Oil Compounds in the Bottom Sediments of the White Sea

Part of the The Handbook of Environmental Chemistry book series (HEC, volume 82)


The content and composition of aliphatic and polycyclic aromatic hydrocarbons in bottom sediments of different areas of the White Sea were studied during low and high waters to estimate the contribution of oil components. It was shown that hydrocarbon (HC) distribution on the border of the Northern Dvina River – Dvina Bay is influenced by the processes that take place in the marginal filter (the riverine-seawater mixing zone) and cause the precipitation of major part of pollutants. With the increase of particles’ grain-size, the HC adsorption capability of sediments rose to a lesser extent comparing to the Corg adsorption. Therefore, the sandy sediments were more enriched in hydrocarbons than the silty ones. The rapid transformation of petroleum low-molecular hydrocarbons leads to the fact that most resistant terrigenous alkanes dominate in the bottom sediments. The separating lakes of the Rugozerskaya Bay were good examples to show that natural processes can form high levels of hydrocarbons in sediments, while their concentrations in the composition of Corg did not exceed 1%.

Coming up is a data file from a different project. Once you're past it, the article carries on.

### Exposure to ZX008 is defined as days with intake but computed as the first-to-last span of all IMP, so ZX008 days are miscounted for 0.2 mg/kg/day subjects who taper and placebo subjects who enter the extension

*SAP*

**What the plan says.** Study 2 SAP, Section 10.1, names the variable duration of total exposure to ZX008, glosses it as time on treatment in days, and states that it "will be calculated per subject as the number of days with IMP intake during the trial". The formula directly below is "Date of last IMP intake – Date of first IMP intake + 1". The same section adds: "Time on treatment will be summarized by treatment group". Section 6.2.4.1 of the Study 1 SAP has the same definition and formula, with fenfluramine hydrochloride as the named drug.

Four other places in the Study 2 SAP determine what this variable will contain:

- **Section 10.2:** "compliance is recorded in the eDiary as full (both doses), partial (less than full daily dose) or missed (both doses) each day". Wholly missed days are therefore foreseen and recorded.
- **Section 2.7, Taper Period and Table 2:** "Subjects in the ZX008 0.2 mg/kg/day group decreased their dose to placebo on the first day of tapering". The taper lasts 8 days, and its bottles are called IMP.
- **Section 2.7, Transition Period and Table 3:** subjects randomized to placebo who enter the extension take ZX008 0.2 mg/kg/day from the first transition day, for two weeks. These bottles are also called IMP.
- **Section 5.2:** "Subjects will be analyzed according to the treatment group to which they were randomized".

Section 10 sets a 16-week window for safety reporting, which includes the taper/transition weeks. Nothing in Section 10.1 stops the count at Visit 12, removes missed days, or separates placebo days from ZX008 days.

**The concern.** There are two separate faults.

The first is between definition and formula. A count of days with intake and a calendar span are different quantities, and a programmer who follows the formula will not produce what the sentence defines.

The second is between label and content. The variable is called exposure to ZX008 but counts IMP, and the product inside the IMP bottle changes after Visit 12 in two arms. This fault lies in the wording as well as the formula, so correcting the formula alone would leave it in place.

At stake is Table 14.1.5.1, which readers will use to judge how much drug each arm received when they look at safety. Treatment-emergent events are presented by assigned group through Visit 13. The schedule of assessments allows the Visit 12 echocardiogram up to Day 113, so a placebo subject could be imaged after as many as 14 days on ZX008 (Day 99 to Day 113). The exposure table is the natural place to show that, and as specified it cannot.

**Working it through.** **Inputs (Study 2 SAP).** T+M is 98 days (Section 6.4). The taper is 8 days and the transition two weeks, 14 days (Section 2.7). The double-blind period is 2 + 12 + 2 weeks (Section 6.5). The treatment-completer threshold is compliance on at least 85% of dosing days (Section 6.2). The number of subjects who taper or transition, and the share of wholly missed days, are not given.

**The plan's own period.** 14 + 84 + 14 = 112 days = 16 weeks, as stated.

Aliphatic hydrocarbons Low and high waters Marginal filters of rivers Oil Polycyclic aromatic hydrocarbons White Sea 



This research performed in the framework of the state assignment of FASO Russia (theme No. 0149-2018-0016), and analytical data were processed with support of the RSF grant (Project No. 14-27-00114-p).


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© Springer International Publishing AG, part of Springer Nature 2018

Authors and Affiliations

  1. 1.Shirshov Institute of Oceanology, Russian Academy of Sciences (“IO RAS”)MoscowRussia

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